The license plate. A seemingly arbitrary sequence of letters and numbers, or a clever personalized message showing off your dazzling personality. It may have even been manufactured using prison labor. If you have a vehicle, you have a plate. Probably two. Mounting your plate to the back is easy. There is a spot for it, an obvious recession in your intricately crafted bodywork. Affixing your vehicular fingerprint to the car’s front, however, is often not so straightforward. Most often, there simply is no obvious place for it. So what do you do? Do you give your car’s angry face some buck teeth?
General Motors solved this problem with the GMT900 generation of its full-size SUVs – the Tahoe and its cousins from 2007-2013. The truck’s fascia came from the factory with an indent perfectly sized to house a license plate. Inexplicably, GM removed this feature with the 2014 redesign of the Tahoe.
The scope of this problem varies among different vehicles. It is especially glaring on the 2020 Toyota Avalon, whose entire front fascia is the grille, save for the headlights, which of course cannot be obscured. How does one mount a front license plate on that car?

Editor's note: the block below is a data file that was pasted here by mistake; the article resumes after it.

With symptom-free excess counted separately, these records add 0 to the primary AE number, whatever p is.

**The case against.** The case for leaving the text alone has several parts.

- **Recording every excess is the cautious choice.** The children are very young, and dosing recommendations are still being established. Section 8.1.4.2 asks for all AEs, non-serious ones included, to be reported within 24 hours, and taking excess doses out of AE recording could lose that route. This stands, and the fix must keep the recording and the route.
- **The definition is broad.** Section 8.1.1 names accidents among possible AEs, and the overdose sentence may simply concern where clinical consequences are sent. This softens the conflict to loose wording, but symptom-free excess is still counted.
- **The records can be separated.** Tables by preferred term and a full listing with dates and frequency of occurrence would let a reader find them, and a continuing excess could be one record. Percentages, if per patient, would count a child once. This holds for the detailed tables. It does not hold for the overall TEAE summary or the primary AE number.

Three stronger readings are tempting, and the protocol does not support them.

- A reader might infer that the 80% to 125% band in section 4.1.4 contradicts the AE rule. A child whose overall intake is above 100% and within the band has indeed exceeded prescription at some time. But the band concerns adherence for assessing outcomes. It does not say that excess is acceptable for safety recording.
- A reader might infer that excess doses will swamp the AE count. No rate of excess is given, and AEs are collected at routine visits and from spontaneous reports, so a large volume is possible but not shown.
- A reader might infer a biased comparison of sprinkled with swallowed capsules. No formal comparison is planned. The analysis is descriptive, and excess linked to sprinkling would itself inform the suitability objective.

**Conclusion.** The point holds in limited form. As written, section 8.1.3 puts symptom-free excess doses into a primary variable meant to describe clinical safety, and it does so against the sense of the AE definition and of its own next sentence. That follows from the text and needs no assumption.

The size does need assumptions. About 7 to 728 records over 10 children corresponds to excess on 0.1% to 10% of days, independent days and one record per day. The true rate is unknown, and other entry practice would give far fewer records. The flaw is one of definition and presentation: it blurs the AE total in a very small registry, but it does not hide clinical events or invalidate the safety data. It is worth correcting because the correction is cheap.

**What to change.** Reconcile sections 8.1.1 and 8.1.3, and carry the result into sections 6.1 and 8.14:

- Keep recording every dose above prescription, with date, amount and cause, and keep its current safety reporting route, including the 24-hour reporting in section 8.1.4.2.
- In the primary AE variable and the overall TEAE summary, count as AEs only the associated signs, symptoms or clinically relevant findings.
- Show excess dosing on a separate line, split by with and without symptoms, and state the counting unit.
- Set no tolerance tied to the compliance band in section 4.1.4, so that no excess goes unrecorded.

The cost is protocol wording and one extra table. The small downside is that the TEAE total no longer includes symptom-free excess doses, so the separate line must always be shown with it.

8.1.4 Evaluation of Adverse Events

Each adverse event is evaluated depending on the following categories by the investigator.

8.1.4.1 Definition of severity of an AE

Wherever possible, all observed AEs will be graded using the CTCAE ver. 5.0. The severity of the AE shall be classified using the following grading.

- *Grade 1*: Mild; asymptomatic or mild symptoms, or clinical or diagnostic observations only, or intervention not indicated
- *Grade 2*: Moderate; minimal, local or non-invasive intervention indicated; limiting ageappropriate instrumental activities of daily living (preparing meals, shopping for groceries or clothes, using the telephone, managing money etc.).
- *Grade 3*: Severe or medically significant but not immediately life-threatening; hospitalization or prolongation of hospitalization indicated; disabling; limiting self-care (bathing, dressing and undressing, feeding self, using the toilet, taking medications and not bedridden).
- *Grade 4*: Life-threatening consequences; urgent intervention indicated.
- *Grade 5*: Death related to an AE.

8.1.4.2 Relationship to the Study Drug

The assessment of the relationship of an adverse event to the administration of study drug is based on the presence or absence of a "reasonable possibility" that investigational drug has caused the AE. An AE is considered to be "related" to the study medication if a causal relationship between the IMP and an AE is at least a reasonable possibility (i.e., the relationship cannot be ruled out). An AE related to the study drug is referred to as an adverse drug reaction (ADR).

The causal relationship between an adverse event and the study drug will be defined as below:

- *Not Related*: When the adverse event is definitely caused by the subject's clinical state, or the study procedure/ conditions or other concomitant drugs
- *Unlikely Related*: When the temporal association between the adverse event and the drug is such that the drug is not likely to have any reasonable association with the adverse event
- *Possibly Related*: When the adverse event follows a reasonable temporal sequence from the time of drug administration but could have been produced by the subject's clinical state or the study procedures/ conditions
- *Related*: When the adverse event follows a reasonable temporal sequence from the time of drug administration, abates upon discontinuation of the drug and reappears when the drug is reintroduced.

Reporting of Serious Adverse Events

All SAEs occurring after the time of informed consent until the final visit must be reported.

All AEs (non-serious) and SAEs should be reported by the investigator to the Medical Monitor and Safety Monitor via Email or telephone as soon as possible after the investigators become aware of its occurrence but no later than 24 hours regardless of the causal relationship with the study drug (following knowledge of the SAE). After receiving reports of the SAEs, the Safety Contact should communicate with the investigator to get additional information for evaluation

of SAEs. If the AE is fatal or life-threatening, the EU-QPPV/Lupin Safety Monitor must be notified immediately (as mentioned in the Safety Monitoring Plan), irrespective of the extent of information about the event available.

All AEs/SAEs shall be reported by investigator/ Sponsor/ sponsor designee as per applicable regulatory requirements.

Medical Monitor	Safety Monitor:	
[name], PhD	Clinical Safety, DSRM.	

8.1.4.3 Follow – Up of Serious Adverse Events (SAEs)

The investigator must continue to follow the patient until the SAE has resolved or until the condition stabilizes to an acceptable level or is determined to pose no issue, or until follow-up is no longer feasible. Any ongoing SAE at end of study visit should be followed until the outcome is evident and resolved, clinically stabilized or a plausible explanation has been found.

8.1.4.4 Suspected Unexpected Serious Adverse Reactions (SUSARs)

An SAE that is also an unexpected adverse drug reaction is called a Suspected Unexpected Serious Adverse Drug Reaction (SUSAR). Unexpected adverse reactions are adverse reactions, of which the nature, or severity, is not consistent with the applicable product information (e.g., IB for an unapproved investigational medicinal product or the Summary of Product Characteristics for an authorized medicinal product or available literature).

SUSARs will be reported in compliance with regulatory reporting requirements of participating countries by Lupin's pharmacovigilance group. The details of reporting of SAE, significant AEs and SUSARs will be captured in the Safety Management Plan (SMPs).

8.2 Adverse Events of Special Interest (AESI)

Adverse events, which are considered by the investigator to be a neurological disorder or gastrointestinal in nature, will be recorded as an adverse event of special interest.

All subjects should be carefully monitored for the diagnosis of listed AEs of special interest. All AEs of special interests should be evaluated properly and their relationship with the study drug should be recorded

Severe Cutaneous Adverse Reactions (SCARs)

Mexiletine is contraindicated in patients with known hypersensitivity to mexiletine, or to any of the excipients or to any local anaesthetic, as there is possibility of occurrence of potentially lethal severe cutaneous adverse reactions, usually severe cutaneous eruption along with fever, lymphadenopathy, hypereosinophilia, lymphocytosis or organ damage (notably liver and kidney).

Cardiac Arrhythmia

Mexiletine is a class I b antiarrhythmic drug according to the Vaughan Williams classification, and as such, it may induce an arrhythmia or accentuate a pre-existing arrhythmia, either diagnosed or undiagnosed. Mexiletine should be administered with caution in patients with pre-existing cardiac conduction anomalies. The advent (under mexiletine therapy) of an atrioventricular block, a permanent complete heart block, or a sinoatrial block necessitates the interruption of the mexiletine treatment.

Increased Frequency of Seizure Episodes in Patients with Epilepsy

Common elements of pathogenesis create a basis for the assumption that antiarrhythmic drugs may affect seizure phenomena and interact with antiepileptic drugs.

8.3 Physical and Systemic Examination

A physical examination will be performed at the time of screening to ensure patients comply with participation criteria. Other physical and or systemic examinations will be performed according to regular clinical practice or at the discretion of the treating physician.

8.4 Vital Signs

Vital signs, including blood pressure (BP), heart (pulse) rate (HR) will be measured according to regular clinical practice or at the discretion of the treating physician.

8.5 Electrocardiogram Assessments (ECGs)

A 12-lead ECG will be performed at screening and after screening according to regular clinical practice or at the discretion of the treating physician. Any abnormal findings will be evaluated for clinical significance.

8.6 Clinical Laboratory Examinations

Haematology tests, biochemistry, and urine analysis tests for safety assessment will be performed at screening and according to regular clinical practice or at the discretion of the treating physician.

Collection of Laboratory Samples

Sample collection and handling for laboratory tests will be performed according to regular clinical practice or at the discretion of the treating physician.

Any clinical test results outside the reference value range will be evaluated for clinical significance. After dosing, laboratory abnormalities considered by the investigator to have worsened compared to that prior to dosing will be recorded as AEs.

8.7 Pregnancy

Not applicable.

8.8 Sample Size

Then there are the hypercars. Of course, if you can afford one, you can probably afford a ticket for no front plate, if you even drive the car enough for that to be a significant risk, which you probably don’t. Nonetheless, take the Bugatti Chiron for instance. A front plate can either be mounted to the grille, which would be absurd, or to the front bumper on one side of the grille, which would ruin the car’s symmetry.
And so, the question remains: why don’t cars come with somewhere to mount a front plate? GM has shown it’s possible. All automakers have accommodated the requirement for a rear-mounted plate. There must be a better solution than drilling holes into the front bumper.